Let's Not Forget About Thanksgiving Season
November 4, 2013
Michael is the lead pastor of Denver Community Church, and is the author of Changing Faith: Questions, Doubts and Choices About an Unchanging God and ... Read More
When I hear Christmas Carols play the day after Halloween I always roll my eyes. From the moment Halloween ends we are thrust into the Christmas season. We go from “Trick or treat” to “Seasons Greetings” in the blink of an eye.
Wasting no time at all, retail giants in our land roll out their Christmas inventory, and with good reason. Americans spend more than $400 Billion every year on Christmas. As the logic goes, the more time we have to spend money, the more money we will spend.
Dining establishments hang Christmas lights and decorations, and Starbucks has already served coffee to millions of customers in disposable, Christmas-themed red coffee cups. Mind you, this is just the start of Christmas season.
Over the next two months Americans will attempt to keep up with the madness of the Christmas season. Parties. Traveling. Shopping. Decorating. When all is said and done, we’ll just be happy to have survived another Christmas season. We’ll be left to look for Jesus under the trash of tinsel, light and empty eggnog cartons.
Over the next two months Americans will attempt to keep up with the madness of the Christmas season.
The only speed bump in the mad dash toward Christmas Day is Thanksgiving—the forgotten holiday. For many, the last Thursday in November is a quick breather in the middle of an insanely busy season. It’s just a pit stop before the annual greed stampede we call “Black Friday,” which now begins on Thursday night. Before turkey, stuffing and gravy settle in our stomach, we are running down the aisles of our national megastores to get a deal on one more thing we really don’t need.
Our passion for Christmas has caused us to ignore Thanksgiving. The real tragedy, however, is that we have lost the meaning behind the holiday. Thanksgiving is now more synonymous with gluttony than gratitude. The night before Thanksgiving is the biggest night of the year for bars across our country.
But we don’t stop there.
We binge on beer on Wednesday, and binge on food on Thursday. We stuff ourselves, loosen our belts to make room for our bloated stomachs, and sit in front of the television watching football, just before we fall into a food coma. We eventually wake up to make a Turkey sandwich from the leftovers.
Our ability to overlook Thanksgiving and rush toward Christmas may be more than just “the way it is” in our country. It’s seems to be a symptom of a condition we live with everyday. We have an insatiable lust for more, which exposes our thanklessness for what we already have.
I can honestly say I do not know many who could be characterized by gratitude—and I include myself in that. Our closets overflow with clothes, our refrigerators brim with food and our bank accounts have money sitting around gaining interest; even still, the words, “thank you” are often not heard. We have collectively come to the place where we believe having excess is normal.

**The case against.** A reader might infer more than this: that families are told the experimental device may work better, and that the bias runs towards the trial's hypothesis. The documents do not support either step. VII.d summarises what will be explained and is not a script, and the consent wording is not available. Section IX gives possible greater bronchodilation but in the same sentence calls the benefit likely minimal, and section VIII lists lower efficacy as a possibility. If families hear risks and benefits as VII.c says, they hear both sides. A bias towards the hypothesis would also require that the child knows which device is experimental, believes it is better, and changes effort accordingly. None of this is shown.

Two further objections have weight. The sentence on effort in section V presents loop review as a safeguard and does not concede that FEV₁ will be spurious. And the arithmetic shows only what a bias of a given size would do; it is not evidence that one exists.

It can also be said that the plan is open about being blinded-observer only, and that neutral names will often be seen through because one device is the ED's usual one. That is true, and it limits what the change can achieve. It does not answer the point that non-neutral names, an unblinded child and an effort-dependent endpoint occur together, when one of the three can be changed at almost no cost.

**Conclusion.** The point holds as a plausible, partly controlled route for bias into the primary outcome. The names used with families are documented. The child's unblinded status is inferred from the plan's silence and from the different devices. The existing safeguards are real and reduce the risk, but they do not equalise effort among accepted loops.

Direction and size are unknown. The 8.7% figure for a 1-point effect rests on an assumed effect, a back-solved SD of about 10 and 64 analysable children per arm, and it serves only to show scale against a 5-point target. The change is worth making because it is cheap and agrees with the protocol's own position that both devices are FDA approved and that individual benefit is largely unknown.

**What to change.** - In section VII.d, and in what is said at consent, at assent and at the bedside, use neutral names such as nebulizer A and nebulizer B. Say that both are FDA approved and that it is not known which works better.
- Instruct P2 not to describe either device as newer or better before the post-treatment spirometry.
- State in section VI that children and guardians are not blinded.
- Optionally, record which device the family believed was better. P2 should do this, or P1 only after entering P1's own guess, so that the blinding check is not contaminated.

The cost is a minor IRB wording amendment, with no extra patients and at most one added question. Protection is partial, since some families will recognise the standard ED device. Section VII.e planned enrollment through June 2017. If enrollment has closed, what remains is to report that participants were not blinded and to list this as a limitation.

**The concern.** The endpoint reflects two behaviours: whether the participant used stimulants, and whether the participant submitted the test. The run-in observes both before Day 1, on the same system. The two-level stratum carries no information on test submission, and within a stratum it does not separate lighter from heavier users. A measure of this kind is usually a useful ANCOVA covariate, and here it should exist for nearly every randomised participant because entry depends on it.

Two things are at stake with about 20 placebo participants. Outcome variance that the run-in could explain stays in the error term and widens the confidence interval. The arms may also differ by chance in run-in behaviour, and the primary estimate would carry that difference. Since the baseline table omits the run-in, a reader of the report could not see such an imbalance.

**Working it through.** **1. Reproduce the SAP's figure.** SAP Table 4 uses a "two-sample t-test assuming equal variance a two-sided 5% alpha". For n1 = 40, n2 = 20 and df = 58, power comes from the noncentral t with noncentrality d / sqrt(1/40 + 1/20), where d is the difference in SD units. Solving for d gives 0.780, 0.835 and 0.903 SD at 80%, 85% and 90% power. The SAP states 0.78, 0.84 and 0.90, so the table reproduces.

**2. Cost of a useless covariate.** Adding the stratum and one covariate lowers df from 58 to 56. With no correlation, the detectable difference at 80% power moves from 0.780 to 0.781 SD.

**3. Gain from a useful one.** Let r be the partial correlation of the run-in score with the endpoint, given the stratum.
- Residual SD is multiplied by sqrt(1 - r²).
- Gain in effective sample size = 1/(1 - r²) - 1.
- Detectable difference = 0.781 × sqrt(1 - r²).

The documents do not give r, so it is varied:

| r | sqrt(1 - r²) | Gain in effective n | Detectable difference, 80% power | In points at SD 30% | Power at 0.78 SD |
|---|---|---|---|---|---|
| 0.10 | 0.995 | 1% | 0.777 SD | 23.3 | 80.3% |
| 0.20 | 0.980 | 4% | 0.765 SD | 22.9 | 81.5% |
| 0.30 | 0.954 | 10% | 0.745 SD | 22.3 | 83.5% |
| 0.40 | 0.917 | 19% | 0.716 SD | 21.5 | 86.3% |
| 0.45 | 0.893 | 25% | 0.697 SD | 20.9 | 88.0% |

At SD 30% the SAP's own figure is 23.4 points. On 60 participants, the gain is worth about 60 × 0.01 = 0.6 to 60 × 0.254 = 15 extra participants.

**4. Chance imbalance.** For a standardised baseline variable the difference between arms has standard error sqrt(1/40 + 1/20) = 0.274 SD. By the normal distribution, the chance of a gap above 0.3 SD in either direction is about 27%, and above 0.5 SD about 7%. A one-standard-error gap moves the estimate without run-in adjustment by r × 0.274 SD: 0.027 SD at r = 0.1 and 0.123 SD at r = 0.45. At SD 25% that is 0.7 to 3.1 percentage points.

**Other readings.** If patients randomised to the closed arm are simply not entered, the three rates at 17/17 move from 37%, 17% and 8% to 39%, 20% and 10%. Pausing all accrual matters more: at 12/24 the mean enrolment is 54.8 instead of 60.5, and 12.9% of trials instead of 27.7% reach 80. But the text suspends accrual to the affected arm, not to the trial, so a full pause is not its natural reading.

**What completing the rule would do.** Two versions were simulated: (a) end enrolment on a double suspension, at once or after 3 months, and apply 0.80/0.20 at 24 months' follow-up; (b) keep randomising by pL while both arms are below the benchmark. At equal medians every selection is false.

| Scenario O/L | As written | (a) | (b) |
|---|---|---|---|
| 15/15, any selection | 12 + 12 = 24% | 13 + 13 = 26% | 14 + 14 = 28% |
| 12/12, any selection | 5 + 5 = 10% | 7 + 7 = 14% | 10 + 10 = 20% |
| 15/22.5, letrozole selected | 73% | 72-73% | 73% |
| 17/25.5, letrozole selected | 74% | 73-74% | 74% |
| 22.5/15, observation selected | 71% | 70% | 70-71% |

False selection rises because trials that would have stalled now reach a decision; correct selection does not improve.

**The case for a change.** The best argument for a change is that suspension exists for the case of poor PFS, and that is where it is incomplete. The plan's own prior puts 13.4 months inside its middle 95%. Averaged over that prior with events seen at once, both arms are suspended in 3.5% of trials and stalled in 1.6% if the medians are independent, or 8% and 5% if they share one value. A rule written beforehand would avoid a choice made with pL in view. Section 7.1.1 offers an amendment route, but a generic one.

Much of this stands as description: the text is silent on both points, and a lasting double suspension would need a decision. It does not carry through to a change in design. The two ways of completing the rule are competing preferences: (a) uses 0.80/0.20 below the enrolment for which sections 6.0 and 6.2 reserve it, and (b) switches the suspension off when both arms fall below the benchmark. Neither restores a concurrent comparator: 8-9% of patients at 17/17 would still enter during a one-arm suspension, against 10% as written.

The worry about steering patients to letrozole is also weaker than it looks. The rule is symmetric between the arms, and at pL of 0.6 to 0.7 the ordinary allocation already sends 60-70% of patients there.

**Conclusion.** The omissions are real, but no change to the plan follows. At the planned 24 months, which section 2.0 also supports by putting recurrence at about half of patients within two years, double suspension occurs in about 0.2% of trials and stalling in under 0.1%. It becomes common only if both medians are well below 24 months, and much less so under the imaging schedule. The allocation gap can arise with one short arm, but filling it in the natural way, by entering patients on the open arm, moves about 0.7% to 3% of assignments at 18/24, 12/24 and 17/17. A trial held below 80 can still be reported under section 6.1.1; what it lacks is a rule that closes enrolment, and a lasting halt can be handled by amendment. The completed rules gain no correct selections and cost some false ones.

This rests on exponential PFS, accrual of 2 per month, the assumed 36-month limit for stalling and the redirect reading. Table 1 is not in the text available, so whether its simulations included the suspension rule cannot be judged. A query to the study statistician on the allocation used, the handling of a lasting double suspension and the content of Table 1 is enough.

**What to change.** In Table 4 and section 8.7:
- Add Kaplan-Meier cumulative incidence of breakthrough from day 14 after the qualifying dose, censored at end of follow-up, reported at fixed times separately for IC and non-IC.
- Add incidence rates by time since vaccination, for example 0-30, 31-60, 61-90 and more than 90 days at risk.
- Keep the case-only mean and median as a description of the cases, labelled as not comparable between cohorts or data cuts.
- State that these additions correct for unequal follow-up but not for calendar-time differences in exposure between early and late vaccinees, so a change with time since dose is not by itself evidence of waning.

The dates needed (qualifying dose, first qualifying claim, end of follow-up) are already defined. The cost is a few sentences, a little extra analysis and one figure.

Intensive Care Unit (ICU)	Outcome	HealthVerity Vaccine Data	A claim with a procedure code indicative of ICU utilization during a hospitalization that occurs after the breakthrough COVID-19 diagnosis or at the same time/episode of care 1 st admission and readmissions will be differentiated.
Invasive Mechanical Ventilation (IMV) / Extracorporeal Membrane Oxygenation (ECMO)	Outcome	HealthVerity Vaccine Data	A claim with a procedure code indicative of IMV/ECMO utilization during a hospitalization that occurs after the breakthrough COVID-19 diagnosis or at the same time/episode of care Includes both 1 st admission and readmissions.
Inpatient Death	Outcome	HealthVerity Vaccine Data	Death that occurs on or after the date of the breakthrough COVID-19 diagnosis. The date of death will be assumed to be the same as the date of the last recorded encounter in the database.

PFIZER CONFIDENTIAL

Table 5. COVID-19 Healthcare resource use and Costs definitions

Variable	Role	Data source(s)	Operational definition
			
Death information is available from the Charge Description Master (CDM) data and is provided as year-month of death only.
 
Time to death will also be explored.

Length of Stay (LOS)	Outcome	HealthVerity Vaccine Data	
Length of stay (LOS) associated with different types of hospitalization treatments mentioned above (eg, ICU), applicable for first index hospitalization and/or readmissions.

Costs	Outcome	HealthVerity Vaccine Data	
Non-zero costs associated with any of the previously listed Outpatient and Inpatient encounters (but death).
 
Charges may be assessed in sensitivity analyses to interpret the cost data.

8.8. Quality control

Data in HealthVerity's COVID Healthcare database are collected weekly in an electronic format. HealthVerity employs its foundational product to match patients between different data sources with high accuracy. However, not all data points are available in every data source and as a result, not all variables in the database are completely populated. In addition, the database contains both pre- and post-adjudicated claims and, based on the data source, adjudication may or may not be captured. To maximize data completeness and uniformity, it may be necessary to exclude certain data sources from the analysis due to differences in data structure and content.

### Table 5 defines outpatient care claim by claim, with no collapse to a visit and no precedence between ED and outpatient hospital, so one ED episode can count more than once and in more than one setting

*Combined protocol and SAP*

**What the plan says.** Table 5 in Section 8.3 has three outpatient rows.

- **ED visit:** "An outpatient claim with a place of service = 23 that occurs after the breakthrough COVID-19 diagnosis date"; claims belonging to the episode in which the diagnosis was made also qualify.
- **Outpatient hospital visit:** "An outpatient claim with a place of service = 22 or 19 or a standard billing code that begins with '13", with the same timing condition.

Even worse are the moments when we fool ourselves into believing we’ve earned what we have, so we deserve what we have. Beyond this, what we have is rarely enough. How easily we forget that every gift we have comes from our generous, heavenly Father. We experience these gifts every day, rarely taking a moment to say, “Thank you.”
We skip over a holiday focused on thankfulness, and focus on a holiday that has become an unfortunate expression of wanting more.
It’s no wonder we skip over a holiday focused on thankfulness, and focus on a holiday that has become an unfortunate expression of wanting more. It’s how we live every day.
It’s time we work together to change this, and it ought to begin with us.
This doesn’t mean we have to wait to play Christmas music until after Thanksgiving. What it does mean is that we would do well to spend the time between now and Thanksgiving focused on gratitude for all we’ve been given.
If we can do this, we just might find we will want less come Christmas day. This is the gift of gratitude. When we take a moment to say “thank you,” we are finally able to see all we have been given. This will allow us to enter the Christmas season with a grateful heart rather than an expectation of getting more.
One small step we can take together for the next few weeks until Thanksgiving is to spend time each day saying “thank you,” to our Father in heaven. Every day until Thanksgiving I will Tweet what I am grateful for using the simple hashtag #ThanksBeforeChristmas. I invite you to do the same so we can share in one another’s thankfulness. This is just a small way we can refocus and remember all we have been given and express proper gratitude to the God who has given it to us.
And once we have thanked God for all He’s given us, we can continue by celebrating Christmas, thanking God for sending His son to earth for us.
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